Costa Cruises have cancelled a port call in Salalah for Costa Victoria due to Cyclone Luban, according to a statement from the cruise line.
“Costa Crociere considers the safety of its guests and crew members as a key priority. We have therefore decided to amend Costa Victoria’s itinerary,” a spokesperson said. “She will proceed directly to Male in the Maldives, without visiting Salalah.”
“This decision will keep the ship out of any danger,” the line added. “Passengers on-board have been notified.”
Costa Victoria is on a 27-night re-positioning cruise from Savona, Italy to Port Louis, Mauritius.
At the time of writing she was in the Gulf of Aden and had increased speed to her full 23-knots in an attempt to outrun the leading edge of the storm and reach the Maldives.
According to the National Multi-Hazard Early Warning Centre in Muscat, the eye of the storm was 600-kilometres from Salalah on Thursday. It is expected to intensify to a Category 2 cyclone in the next 48 hours.
According to The Weather Channel, Luban is expected to skirt the coast of Oman and make landfall in Yemen. The predicted route the cyclone will take blocks off the entrance of the Red Sea to the Indian Ocean, forcing all maritime traffic to sail through it.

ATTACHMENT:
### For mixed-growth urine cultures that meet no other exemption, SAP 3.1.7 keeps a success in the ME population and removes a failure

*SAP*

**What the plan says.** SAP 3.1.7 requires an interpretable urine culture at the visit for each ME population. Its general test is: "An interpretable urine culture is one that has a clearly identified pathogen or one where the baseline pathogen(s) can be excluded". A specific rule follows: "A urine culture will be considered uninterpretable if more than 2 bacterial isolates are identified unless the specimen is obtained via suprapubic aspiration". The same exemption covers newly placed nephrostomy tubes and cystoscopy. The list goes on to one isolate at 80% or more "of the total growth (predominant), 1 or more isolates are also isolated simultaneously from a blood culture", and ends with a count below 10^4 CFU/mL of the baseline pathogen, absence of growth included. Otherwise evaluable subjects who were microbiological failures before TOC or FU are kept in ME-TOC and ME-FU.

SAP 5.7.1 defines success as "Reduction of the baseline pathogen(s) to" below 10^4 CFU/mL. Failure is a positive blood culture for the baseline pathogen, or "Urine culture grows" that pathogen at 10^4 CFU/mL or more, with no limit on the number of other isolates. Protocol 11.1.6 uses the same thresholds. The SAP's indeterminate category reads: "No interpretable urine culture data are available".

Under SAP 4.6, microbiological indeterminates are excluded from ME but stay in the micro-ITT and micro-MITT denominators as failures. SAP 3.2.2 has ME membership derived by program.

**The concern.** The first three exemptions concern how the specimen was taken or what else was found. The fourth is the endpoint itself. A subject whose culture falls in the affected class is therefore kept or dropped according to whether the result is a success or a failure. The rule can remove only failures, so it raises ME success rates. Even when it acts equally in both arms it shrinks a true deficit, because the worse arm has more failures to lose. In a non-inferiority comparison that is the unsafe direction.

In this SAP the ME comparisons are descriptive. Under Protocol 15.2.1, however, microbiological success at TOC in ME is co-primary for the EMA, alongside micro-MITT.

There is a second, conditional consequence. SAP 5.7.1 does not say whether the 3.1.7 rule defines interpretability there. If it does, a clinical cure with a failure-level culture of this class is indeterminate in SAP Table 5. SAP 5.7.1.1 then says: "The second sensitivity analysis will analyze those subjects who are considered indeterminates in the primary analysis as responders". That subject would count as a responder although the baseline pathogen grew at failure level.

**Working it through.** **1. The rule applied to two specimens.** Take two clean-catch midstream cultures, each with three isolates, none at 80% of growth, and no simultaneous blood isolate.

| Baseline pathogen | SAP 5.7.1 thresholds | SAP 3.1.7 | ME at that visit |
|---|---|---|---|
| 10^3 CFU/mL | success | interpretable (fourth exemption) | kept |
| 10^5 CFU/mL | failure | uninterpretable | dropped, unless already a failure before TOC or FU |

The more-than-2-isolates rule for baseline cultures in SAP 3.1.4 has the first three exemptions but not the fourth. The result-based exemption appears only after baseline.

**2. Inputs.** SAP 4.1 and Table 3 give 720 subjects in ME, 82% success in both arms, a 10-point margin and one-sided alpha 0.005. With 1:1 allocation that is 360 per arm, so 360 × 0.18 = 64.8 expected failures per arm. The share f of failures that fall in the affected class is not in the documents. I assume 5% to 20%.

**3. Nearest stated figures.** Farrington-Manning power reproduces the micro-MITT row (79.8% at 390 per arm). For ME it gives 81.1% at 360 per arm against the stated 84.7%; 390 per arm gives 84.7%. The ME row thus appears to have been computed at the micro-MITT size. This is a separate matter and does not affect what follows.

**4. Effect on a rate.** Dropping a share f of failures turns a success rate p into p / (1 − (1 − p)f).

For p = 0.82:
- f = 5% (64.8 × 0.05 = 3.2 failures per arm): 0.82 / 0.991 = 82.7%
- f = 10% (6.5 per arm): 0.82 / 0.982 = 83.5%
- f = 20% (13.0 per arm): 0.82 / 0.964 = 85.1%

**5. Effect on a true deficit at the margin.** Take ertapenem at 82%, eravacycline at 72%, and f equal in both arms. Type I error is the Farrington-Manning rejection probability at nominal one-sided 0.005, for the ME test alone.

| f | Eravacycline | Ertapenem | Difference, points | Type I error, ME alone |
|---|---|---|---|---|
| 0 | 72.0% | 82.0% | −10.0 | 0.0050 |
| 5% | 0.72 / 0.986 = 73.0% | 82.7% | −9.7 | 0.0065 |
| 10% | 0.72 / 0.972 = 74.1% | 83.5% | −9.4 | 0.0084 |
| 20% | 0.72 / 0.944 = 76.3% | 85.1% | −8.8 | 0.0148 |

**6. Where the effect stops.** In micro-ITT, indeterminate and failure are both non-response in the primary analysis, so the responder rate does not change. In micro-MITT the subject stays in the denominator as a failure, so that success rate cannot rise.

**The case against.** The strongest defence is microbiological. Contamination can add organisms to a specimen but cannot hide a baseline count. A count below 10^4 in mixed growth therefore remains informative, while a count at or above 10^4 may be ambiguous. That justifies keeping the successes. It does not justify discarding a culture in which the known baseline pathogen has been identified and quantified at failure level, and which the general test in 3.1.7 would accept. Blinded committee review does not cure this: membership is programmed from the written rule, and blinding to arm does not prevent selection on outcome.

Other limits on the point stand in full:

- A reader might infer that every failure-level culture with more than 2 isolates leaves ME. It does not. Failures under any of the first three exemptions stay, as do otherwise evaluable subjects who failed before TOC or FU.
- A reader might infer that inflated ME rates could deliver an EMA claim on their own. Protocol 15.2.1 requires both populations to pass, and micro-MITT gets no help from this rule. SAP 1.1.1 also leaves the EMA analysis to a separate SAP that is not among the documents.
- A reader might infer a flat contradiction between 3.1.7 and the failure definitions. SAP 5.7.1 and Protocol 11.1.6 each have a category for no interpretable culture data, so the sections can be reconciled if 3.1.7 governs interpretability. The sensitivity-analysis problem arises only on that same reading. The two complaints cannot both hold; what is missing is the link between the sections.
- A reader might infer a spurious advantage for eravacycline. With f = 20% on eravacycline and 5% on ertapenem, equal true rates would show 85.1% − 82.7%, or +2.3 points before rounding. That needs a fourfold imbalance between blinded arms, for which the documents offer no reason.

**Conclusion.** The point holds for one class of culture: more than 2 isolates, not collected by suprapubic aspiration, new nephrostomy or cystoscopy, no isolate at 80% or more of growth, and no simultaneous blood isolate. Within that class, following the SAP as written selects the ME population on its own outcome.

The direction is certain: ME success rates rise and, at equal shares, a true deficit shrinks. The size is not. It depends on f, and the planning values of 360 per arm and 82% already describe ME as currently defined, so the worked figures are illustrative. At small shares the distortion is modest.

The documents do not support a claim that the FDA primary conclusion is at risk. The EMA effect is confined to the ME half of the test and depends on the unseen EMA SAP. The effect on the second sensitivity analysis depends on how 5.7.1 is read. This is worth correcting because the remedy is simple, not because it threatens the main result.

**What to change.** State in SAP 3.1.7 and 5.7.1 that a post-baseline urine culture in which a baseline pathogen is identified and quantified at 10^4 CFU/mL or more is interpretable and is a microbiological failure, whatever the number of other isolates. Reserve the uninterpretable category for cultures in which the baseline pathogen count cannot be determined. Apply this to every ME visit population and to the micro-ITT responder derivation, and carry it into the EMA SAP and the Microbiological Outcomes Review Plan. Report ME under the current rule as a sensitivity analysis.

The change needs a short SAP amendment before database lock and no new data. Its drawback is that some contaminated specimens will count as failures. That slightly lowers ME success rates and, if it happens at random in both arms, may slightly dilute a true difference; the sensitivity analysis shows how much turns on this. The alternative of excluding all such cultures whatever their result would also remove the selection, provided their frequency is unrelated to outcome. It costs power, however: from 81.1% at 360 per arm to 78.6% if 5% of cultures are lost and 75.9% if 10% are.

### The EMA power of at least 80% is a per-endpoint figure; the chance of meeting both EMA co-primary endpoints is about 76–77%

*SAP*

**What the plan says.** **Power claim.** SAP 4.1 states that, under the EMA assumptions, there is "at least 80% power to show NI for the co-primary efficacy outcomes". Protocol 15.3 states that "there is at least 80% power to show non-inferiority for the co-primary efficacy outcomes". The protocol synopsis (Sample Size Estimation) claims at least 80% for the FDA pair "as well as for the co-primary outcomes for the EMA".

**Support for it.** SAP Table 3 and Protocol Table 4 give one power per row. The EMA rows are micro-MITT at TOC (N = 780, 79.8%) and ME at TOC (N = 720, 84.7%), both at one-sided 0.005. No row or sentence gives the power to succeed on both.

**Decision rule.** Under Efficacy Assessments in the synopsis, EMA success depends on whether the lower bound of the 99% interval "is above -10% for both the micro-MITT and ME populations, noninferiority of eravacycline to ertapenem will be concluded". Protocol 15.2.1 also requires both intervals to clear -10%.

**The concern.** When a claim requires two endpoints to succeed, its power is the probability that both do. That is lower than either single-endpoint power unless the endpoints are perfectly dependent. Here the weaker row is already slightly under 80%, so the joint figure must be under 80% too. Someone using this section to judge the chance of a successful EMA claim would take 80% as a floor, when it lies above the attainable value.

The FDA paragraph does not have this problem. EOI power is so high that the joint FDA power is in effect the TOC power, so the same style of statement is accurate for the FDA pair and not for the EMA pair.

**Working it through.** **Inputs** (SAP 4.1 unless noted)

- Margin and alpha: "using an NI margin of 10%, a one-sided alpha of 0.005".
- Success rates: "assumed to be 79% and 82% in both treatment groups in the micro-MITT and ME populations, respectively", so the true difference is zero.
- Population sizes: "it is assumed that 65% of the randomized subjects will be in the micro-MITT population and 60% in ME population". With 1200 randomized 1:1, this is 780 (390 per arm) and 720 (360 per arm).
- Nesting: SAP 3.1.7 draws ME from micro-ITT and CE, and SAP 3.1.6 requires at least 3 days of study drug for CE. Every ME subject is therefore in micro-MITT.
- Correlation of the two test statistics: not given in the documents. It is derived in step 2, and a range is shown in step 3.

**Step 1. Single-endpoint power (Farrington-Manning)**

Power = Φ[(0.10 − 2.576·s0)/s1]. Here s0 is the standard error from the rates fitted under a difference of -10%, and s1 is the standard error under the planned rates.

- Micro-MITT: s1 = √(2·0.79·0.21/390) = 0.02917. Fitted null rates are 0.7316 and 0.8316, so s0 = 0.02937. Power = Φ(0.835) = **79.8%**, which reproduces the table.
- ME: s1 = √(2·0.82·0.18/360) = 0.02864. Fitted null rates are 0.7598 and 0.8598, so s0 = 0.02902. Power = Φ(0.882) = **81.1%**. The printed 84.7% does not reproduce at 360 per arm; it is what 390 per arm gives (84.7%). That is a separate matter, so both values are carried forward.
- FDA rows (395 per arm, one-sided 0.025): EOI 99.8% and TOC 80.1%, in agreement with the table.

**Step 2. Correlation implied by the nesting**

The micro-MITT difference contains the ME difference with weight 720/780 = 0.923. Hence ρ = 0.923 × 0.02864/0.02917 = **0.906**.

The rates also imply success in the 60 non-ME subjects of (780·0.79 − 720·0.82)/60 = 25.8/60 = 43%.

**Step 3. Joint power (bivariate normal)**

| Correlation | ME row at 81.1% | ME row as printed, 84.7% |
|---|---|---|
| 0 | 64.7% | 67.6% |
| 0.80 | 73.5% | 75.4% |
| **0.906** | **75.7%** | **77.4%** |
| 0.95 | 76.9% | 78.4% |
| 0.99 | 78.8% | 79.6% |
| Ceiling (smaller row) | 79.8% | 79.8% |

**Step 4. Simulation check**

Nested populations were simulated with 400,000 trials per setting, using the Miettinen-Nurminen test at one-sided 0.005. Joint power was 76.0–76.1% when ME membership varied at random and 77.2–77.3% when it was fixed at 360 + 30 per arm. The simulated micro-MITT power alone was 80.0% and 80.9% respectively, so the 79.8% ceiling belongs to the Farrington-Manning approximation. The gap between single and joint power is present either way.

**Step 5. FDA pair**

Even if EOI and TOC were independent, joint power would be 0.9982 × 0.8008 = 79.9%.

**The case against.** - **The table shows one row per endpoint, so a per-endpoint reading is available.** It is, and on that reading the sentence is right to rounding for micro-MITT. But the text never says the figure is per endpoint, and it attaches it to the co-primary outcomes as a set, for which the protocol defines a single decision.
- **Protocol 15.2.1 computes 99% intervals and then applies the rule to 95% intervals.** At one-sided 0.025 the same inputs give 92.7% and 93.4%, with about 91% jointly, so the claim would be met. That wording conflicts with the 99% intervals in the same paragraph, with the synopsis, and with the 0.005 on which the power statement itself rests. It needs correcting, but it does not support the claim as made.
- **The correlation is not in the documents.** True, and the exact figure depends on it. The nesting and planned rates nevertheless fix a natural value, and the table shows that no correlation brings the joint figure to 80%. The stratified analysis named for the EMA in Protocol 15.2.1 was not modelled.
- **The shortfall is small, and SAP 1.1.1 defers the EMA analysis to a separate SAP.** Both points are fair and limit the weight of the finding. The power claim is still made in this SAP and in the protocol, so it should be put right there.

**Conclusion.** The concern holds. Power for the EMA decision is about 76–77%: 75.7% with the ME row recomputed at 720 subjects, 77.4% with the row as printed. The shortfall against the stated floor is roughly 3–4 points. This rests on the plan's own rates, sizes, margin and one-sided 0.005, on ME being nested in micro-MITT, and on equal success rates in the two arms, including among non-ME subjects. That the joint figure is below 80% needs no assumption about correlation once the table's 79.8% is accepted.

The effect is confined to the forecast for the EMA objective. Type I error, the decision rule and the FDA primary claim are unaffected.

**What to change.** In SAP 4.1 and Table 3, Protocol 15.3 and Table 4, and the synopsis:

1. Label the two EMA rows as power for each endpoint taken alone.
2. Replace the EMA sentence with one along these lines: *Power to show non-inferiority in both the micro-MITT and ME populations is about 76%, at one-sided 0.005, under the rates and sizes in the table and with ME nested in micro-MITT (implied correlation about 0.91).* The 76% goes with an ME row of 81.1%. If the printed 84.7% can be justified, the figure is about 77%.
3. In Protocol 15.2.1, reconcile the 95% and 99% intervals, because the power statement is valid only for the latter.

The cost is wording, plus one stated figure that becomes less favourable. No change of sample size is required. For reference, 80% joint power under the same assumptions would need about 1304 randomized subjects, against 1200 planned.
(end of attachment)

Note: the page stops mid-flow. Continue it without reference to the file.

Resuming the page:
The cruise ship Costa Victoria, if the Salalah port call was to be maintained, was faced with cruising directly through the storm or waiting it out in the Gulf of Aden.
Meteorologists have said winds will build to 74-knots on Friday evening, which is when Costa Victoria would have been in the storm’s path off Salalah.
She is now scheduled to make a port call in Male, the Maldives on Wednesday, October 17th. The decision to cancel the stop in Salalah means that passengers will have spent a full 10 days straight at sea by the time she reaches Male.
Wind speeds of 74-knots are described on the Beaufort Scale as ‘hurricane’ or Force 12. It describes sea conditions as being characterised by “exceptionally high waves… sea is covered with long white patches of foam; everywhere the edges of the wave crests are blown into foam”.
Wave heights will reach up to 8-metres or 26-feet, which is roughly the height of the ship’s boat deck from the waterline.
At 252m in length and with a passenger capacity of 1,900 people, the 75,166 gross ton Costa Victoria is unlikely to be in any danger from the storm, but it could present passengers with a rough ride on the night of October 12th.
Costa Victoria would not be the first Middle East-bound cruise ship to run from or sail through a tropical storm.
In 2014 Holland America Line’s ship Rotterdam had to cut her port call in Dubai short to avoid a cyclone forming in the Indian Ocean, and in 2015 Princess Cruises’ ship Sea Princess spent several days running from Cyclone Ashobaa in the Arabian Sea en-route to Dubai.
Categories: Middle East Cruise News